Indian Express , August 1, 2007
Once again, extremist Islamist radicals in Pakistan have exposed the inadequacies of the state. Notwithstanding the state’s show of strength just a few days ago at Islamabad’s Lal Masjid, the radicals had the upper hand when the mosque reopened.
Supporters of the detained cleric Maulana Abdul Aziz took over the mosque again and rioted violently. The policemen deputed to tear gas the mob were attacked by a suicide bomber right in the heart of Pakistan’s capital, resulting in many casualties. The radical extremists showed such strength in Islamabad so soon after the much publicised and high casualty military operation of a few days ago. One can only imagine their capability in the mountainous parts of Balochistan and Federally Administered Tribal Areas.
If events in Islamabad were not enough to highlight the dire straits Pakistan finds itself, the latest US National Intelligence Estimate (NIE) pointed out the failure of Pakistan’s strategy in the war against terror. It noted that Al-Qaeda has reorganised itself from safe havens in Pakistan. The NIE could well be wrong, as US intelligence sometimes is, but its release has created the spectre of direct military strikes against alleged Al-Qaeda safe havens on Pakistani soil.
The challenge of terrorists within the country and the threat of a superpower ally using military force on Pakistani soil because it distrusts Pakistan’s own capabilities should have served as a wake-up call for the leadership. Instead, Musharraf is still dragging his feet over sharing power and allowing civilians with a popular base to help him, and Pakistan, out of its tough spot.
Several politicians and political commentators, too, are proving their inability to overcome their prejudice — for example, the dislike some have for the Bhutto family — in favour of a constitutional-institutional arrangement that allows elected civilians to run the country again without confrontation with the country’s army. The army leadership’s vision remains limited to balance of power concepts.
Pakistan test-fired the enhanced version of the nuclear-capable, low-flying Babur cruise missile, also known as the Hatf 7 last week — the second such test this year. The Babur, we were told by the Inter-Services Public Relations (ISPR), “has near-stealth capabilities, is a low-flying, terrain-hugging missile with high maneouvrability, pin-point accuracy and radar avoidance features.” The missile can hit targets at 700 km. “The latest test would consolidate Pakistan’s strategic capability and strengthen national security,” the ISPR said, without informing Pakistanis of its utility in dealing with rioting madrassa students, suicide bombers and restless citizens.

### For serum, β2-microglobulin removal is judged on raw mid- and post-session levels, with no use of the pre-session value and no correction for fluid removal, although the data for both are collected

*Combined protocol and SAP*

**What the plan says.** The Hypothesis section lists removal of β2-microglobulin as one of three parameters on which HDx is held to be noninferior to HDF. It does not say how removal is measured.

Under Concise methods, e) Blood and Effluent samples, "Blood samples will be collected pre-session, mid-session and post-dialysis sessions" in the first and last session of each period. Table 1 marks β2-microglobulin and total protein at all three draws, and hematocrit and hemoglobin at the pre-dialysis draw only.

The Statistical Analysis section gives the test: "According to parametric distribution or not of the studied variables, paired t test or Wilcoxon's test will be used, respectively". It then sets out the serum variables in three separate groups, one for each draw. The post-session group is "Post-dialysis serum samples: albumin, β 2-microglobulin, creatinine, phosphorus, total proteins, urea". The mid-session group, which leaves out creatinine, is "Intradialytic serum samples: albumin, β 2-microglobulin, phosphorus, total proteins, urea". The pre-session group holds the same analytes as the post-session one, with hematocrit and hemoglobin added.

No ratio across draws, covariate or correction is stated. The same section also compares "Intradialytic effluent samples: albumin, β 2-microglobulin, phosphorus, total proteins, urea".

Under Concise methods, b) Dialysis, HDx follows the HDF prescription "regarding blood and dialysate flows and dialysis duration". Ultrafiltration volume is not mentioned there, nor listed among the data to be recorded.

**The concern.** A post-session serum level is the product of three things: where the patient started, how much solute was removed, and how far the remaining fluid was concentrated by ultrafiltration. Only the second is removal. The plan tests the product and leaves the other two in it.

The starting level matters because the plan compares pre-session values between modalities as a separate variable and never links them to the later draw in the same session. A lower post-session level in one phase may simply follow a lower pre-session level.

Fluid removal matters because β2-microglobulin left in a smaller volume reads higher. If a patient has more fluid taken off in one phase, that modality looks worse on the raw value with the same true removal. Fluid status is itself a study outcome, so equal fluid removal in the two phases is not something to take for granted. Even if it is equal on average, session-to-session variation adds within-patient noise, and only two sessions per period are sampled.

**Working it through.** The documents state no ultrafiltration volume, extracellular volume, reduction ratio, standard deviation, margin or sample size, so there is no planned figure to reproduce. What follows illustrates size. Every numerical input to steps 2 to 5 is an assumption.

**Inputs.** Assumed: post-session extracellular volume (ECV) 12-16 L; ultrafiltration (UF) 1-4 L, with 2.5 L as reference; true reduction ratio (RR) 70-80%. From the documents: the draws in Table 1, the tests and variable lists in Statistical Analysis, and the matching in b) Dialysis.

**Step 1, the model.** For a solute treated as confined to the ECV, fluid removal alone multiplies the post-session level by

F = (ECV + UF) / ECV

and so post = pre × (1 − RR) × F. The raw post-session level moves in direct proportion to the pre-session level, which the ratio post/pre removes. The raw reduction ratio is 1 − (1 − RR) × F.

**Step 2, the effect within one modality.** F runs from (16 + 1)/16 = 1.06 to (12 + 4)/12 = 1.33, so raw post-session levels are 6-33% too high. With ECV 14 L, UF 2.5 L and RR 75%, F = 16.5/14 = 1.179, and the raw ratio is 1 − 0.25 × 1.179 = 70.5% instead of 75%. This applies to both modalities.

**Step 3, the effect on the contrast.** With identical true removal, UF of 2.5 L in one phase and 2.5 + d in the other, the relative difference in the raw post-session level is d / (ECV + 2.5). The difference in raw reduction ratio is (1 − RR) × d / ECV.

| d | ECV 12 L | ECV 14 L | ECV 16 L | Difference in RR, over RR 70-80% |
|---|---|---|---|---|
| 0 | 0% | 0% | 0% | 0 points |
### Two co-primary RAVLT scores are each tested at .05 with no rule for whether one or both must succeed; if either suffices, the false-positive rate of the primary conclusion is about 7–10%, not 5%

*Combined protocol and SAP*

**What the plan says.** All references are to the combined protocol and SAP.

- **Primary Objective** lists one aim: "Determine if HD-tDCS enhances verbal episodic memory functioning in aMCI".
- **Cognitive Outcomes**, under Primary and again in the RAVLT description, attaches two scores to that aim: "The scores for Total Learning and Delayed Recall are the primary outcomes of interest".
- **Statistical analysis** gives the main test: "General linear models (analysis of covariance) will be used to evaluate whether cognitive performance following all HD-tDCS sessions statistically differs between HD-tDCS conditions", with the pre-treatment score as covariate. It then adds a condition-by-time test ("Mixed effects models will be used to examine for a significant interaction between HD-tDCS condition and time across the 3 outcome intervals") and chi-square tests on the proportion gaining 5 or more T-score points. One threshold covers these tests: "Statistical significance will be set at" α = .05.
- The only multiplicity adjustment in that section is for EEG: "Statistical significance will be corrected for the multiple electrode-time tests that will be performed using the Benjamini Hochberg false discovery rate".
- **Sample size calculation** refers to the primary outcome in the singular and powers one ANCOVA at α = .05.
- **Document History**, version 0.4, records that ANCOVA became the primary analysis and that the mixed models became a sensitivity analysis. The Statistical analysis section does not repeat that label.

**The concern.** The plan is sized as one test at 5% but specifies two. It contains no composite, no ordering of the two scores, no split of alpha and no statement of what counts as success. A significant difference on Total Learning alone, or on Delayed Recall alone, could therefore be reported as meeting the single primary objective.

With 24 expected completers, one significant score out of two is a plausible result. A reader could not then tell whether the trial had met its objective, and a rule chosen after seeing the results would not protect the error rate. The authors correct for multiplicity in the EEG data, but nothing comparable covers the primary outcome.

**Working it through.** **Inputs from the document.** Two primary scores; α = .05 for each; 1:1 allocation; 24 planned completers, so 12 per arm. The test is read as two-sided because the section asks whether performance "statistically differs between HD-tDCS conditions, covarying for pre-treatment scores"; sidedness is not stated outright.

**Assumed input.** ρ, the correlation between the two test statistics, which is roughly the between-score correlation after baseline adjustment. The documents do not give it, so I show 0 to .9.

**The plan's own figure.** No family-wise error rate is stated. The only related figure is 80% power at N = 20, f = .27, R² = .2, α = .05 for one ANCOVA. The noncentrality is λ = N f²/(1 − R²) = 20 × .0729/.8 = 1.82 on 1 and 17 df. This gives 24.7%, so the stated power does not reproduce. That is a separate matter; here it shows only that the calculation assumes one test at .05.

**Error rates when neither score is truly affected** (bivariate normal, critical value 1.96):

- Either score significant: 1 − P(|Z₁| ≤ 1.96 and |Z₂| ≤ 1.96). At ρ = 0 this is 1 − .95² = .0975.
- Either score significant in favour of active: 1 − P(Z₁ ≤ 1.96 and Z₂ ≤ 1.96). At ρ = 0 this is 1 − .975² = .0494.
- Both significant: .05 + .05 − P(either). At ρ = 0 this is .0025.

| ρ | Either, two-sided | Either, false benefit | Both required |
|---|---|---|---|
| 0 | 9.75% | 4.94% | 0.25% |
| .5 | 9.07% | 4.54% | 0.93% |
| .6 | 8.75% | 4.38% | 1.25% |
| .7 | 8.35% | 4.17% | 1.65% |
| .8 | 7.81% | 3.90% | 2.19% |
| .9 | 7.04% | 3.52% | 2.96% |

Pakistan may have the ability to project its power externally, but it lacks the strength of an effective state at home. And Pakistan’s elite appears oblivious to the country’s slow hemorrhaging.
Government economists cite increasing mobile phone use and sales of motorcycles and cars as signs of progress and speak of the privatisation programme being a regional success. Pakistan’s elite now drives around in Porsches, more of which have sold in the city of Lahore alone than the car’s manufacturer had envisaged for the entire country.
Pakistan reveals multiple realities. But, in essence, Pakistan has a high level of dysfunction and unpredictability. A former Pakistani Finance Minister and World Bank economist recently told a roundtable on Pakistan in Washington DC that in most countries 6-8 per cent economic growth should translate into reduction in poverty by 10 per cent. He said that trickle down does not seem to be working in Pakistan.
He estimated that 65 million Pakistanis live in absolute poverty while another 65 million live in poverty. The well-to-do often ignore the rage and anger brewing among the poor, who will be particularly vulnerable to extremist ideologies if political inclusion does not replace the current system of oligarchic rule.